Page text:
This recipe is easily doubled. Space the bacon as closely together as you can on the two baking sheets. It's okay if they touch in places, but don't let them overlap.
MAPLE BACON ALTERNATIVE: As an alternative to the standard recipe, stir two tablespoons of maple syrup into the brown sugar and brush this onto the bacon before baking. Bake just as you would the normal version.
- 12 strips bacon (not thick-cut, about one pound)
- 1/4 cup light brown sugar
- 1/2 teaspoon freshly ground black pepper (optional)
- 2 baking sheets
- 2 oven-safe wire racks
1 Prep the bacon: Preheat oven to 375° F with one rack in the top third and another rack in the bottom third of the oven. Line two baking sheets with foil, and place an oven-safe wire rack on each. Lay out the bacon strips perpendicular to the lines on the wire rack, divided between the two pans and making sure they don’t overlap. (If you lay them out parallel to the rack, the bacon may fall through the cracks while cooking!)
Sprinkle the bacon strips with brown sugar and (optionally) add some freshly ground black pepper. I like to use about 1 teaspoon of brown sugar per bacon strip, spreading it out along the length of the strip.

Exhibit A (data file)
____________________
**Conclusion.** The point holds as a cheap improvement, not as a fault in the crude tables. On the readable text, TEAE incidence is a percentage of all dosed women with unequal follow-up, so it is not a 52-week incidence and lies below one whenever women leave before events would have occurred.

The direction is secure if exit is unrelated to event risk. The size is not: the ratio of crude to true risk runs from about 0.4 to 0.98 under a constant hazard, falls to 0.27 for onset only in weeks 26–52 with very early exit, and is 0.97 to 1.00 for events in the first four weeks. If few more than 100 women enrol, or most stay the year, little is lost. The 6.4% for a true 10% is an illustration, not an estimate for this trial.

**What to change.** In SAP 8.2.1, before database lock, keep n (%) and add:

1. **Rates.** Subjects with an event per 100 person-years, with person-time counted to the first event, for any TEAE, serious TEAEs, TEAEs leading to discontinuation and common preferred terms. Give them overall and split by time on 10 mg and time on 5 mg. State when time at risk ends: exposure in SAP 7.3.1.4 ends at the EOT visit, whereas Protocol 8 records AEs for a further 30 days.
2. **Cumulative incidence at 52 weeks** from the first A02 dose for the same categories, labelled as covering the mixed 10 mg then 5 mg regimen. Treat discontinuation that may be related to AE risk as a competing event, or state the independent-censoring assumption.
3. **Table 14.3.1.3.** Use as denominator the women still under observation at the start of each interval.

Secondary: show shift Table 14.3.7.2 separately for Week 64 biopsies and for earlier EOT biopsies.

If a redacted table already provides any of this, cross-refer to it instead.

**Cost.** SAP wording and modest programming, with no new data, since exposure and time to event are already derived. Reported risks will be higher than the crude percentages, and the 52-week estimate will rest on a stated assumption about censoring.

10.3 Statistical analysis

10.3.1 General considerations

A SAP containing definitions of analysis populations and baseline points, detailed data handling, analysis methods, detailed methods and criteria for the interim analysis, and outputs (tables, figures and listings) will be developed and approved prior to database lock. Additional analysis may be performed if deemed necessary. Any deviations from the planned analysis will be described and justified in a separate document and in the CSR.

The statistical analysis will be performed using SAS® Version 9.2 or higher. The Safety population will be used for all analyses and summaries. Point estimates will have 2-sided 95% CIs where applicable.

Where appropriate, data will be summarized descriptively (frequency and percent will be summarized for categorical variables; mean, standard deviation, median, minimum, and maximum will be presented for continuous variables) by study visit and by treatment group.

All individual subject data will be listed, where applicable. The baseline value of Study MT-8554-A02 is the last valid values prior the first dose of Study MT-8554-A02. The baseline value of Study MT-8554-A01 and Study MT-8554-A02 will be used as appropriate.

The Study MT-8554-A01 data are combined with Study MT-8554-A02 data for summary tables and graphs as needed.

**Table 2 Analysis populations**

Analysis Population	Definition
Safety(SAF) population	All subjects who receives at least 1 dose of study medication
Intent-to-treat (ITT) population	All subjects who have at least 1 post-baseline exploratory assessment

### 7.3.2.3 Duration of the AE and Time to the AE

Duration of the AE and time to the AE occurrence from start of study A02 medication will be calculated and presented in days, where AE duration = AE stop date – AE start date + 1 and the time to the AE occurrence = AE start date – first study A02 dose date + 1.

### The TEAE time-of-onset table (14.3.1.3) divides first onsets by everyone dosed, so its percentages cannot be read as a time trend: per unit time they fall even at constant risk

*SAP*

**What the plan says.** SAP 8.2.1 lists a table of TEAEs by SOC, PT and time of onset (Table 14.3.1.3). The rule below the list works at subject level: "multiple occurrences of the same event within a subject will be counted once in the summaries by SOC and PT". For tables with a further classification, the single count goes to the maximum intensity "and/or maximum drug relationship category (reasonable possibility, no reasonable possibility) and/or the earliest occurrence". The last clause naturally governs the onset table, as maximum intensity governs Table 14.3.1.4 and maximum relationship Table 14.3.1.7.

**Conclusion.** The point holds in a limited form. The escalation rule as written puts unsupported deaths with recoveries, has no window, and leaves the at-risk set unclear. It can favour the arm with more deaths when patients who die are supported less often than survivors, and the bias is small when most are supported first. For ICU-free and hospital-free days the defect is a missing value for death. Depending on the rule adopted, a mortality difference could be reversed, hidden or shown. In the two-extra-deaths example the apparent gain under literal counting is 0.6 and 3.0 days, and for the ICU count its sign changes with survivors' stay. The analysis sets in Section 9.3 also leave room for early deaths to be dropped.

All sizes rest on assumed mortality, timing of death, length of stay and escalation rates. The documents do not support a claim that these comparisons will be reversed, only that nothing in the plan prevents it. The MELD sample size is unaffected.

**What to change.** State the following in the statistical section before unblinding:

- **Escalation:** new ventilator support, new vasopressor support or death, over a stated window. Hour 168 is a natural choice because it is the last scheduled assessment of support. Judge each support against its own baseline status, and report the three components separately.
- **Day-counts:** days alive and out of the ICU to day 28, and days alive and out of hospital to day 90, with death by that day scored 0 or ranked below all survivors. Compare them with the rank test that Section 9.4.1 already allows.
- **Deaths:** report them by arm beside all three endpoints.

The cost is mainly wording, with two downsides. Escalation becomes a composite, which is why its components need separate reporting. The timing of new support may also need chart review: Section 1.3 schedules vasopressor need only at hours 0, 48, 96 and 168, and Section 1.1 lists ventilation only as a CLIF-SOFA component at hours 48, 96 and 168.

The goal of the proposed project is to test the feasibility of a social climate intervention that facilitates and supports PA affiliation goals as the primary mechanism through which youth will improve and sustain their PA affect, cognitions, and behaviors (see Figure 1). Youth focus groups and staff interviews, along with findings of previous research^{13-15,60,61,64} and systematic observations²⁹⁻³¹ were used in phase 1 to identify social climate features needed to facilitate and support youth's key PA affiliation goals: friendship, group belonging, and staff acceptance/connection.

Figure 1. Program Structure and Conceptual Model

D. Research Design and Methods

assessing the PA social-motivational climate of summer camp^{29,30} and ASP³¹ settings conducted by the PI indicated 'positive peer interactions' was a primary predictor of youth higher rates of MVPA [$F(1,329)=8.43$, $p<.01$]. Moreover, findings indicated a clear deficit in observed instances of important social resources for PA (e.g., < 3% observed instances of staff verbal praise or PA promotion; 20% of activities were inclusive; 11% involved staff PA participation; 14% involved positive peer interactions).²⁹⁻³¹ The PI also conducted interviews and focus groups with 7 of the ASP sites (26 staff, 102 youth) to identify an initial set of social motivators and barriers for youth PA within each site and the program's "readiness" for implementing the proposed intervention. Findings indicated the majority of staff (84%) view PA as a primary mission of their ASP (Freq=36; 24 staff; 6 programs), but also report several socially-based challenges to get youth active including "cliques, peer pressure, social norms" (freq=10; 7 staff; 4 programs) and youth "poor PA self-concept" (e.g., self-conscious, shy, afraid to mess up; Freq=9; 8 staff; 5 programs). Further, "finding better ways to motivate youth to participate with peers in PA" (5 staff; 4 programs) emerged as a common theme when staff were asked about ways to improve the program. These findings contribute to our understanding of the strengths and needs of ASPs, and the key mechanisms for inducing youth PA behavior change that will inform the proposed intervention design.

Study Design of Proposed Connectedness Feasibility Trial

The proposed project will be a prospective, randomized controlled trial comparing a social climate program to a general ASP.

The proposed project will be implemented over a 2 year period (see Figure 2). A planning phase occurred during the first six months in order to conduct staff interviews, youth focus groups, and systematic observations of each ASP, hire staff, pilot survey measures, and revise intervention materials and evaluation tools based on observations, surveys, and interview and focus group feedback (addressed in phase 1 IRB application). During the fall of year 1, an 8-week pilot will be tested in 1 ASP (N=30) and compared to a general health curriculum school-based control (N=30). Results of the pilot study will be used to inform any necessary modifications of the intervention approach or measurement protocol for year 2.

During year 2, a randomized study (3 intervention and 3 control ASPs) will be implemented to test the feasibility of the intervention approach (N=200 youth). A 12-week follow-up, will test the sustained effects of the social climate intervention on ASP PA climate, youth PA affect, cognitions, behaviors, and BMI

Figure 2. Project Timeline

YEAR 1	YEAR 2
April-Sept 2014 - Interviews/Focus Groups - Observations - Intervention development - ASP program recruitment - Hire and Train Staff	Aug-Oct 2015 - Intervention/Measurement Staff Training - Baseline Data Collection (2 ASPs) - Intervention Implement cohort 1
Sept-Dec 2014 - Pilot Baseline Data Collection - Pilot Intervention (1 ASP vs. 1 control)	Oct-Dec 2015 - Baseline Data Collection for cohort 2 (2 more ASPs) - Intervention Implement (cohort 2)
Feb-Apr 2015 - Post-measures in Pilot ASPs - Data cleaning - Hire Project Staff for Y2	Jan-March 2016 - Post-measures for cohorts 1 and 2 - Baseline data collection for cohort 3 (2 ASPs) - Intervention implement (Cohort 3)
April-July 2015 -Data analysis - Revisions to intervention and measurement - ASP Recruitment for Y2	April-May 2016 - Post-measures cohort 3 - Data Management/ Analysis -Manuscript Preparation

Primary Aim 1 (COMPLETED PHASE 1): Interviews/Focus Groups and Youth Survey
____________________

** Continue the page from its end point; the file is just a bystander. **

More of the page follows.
2 Bake the candied bacon: Bake the bacon in the oven for 20 to 25 minutes. I recommend rotating the pans once during baking to ensure the bacon is cooking evenly. Start checking the bacon around 18 minutes, as some slices will cook faster, depending on the fat content and thickness of the slices.
The bacon is done when the brown sugar is melted and the bacon is a deep brown color. Remember that the bacon will continue to crisp up as it cools, so don’t worry if it’s not completely crispy now.
3 Cool the bacon: Let the bacon cool right on the wire rack for a few minutes. (If you eat it right away, you'll burn your mouth on the molten sugar.) The bacon will crisp up as it cools and as the melted sugar hardens. Then serve!
4 Store the bacon: Candied bacon can be kept in the fridge for a few days and reheats well in a skillet over low heat.
I don’t think candied bacon is worth freezing, although if you made a huge batch you absolutely could. You could just want to make sure to freeze the strips individually so they didn’t stick together.